A father’s lifestyle prior to the birth of their children can affect the latter as well as subsequent generations, according to a review paper published in American Journal of Stem Cells.
More and more studies are indicating that a father’s lifestyle pertaining to his consumption of alcohol together with environmental factors are potentially linked with birth defects in their children. According to the new study, this might be the result of epigenetic alterations, that affect not only in his children, but also the subsequent generations.
While the argument that parents affect the health of their children might seem logical, science has been uncovering this link only recently, says senior author, Joanna Kitlinska. According to her, the “nutritional, hormonal and psychological environment” catered for by the mother will cause permanent modifications in the child, for example in his organ structure. The new information that her team has found out, though, involves the father. The latter’s age and lifestyle generate effects on molecules regulating genes such that future generations might thus inherit them.
We often hear of how alcoholic mothers, as opposed to fathers, pose a danger to their children in terms of birth defects. This study, however, points at how a baby can have fetal alcohol spectrum disorder (FASD) even if the mother did not consume alcohol. Kitlinska explains that, in fact, around three-quarter of the cases of kids with FASD have fathers who are alcoholics, thereby suggesting that alcohol consumption among fathers prior to conception can negatively affect the baby. Paternal consumption of alcohol is also linked with lower birth weight in newborns. This can also lead to smaller brain size and impaired cognition.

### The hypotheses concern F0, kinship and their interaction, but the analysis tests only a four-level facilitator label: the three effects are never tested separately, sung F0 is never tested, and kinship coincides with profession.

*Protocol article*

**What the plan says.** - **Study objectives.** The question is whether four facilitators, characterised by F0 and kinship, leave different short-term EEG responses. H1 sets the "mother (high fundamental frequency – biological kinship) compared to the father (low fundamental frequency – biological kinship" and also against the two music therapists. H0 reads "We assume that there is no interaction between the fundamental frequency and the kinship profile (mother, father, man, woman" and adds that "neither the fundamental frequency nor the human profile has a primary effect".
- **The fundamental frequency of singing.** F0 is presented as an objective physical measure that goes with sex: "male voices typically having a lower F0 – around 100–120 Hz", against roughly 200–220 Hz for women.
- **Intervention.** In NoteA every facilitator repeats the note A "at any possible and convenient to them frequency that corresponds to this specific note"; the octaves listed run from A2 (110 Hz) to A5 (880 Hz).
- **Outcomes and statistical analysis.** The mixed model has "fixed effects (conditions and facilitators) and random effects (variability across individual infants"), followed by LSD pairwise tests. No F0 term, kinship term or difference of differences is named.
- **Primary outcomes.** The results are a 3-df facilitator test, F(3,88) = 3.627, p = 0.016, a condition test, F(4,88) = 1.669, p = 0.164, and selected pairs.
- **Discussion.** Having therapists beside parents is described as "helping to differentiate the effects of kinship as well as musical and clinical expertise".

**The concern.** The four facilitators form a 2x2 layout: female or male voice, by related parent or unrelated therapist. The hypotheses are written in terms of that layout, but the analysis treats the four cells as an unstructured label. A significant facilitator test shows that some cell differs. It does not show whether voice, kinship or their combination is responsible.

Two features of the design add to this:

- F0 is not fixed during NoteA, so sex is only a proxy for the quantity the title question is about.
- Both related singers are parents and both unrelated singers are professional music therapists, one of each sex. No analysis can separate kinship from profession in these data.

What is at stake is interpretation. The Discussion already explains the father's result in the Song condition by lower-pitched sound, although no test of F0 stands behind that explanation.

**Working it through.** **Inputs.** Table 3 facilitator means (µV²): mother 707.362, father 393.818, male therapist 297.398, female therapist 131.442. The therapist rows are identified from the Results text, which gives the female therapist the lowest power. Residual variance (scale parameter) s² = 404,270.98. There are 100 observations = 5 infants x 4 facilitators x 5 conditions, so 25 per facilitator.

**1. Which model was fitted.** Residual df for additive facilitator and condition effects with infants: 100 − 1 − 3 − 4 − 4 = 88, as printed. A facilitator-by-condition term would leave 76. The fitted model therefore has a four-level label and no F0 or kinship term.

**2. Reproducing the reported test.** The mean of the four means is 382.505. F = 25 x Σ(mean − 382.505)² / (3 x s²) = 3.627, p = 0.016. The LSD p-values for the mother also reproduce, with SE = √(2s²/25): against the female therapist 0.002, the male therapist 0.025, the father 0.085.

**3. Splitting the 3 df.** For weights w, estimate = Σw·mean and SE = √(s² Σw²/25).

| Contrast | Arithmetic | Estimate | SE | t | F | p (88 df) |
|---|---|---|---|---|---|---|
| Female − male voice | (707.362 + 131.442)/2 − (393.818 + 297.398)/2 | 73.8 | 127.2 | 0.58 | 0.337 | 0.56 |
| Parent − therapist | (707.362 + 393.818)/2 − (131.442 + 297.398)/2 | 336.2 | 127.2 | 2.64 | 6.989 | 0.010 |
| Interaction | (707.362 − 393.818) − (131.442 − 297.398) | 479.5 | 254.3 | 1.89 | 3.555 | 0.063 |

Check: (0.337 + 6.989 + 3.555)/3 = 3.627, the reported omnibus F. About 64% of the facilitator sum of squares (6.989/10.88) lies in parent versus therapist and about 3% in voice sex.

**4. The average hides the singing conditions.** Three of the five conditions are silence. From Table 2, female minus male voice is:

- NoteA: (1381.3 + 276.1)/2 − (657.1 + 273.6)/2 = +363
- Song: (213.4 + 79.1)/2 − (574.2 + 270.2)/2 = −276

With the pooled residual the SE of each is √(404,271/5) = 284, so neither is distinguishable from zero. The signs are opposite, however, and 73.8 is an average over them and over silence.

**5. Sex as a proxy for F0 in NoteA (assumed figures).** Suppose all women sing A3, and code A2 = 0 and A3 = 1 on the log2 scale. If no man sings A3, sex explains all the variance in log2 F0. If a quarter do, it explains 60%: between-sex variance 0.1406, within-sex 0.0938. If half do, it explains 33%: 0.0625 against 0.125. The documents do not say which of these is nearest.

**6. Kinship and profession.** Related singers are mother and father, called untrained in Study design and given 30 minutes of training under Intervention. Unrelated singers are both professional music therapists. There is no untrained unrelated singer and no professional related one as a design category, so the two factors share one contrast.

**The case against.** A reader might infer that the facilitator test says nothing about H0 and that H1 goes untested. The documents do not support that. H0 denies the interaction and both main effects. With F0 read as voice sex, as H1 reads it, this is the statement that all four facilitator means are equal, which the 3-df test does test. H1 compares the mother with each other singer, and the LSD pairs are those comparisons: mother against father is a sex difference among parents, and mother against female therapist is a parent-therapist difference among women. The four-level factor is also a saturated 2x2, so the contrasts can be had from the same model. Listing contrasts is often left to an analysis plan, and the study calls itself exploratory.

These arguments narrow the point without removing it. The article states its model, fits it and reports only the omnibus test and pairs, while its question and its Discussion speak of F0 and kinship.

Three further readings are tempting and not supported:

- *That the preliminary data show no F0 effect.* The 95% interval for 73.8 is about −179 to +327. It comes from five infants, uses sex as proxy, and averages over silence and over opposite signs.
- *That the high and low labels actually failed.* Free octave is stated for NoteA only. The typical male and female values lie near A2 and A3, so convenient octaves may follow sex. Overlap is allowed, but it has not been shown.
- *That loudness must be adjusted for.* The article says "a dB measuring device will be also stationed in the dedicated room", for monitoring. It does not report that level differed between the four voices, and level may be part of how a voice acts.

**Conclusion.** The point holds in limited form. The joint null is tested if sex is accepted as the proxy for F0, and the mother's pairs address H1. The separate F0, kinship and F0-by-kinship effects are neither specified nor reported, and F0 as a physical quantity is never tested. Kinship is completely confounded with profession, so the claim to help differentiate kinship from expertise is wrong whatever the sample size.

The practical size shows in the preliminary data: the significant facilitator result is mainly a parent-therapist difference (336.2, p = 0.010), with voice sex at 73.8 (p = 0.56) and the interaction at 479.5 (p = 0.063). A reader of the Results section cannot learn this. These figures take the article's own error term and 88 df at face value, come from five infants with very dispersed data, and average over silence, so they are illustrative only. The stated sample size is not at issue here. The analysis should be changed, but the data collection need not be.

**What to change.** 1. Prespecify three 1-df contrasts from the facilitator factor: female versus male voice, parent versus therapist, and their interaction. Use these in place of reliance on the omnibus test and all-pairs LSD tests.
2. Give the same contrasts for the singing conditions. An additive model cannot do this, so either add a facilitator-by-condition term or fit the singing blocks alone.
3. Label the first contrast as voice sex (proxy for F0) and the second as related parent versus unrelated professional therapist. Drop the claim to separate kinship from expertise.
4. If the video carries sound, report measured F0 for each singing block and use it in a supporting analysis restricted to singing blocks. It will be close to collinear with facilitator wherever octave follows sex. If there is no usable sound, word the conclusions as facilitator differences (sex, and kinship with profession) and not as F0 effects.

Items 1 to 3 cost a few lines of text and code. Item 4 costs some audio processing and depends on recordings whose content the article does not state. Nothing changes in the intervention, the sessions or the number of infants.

The age of the mother affecting the child’s development is also common knowledge. The paper, on the other hand, explains that the same can be said for the father. Advanced age of a father is linked with conditions like schizophrenia and autism, and even birth defects in the newborns.
Also, obesity in fathers is linked with enlarged fat cells, metabolic problems, diabetes, obesity, as well as brain cancer in children. The offspring can also suffer from defective behavioural characteristics if the father endured psychosocial stress.
Thankfully, the effects are not all gloomy. For instance, limited diet in pre-adolescence among fathers has been linked with a lower risk of cardiovascular death in both their children and grandchildren.
To conclude, Kitlinska says that inherited paternal epigenetics should be arranged into “clinically applicable recommendations“.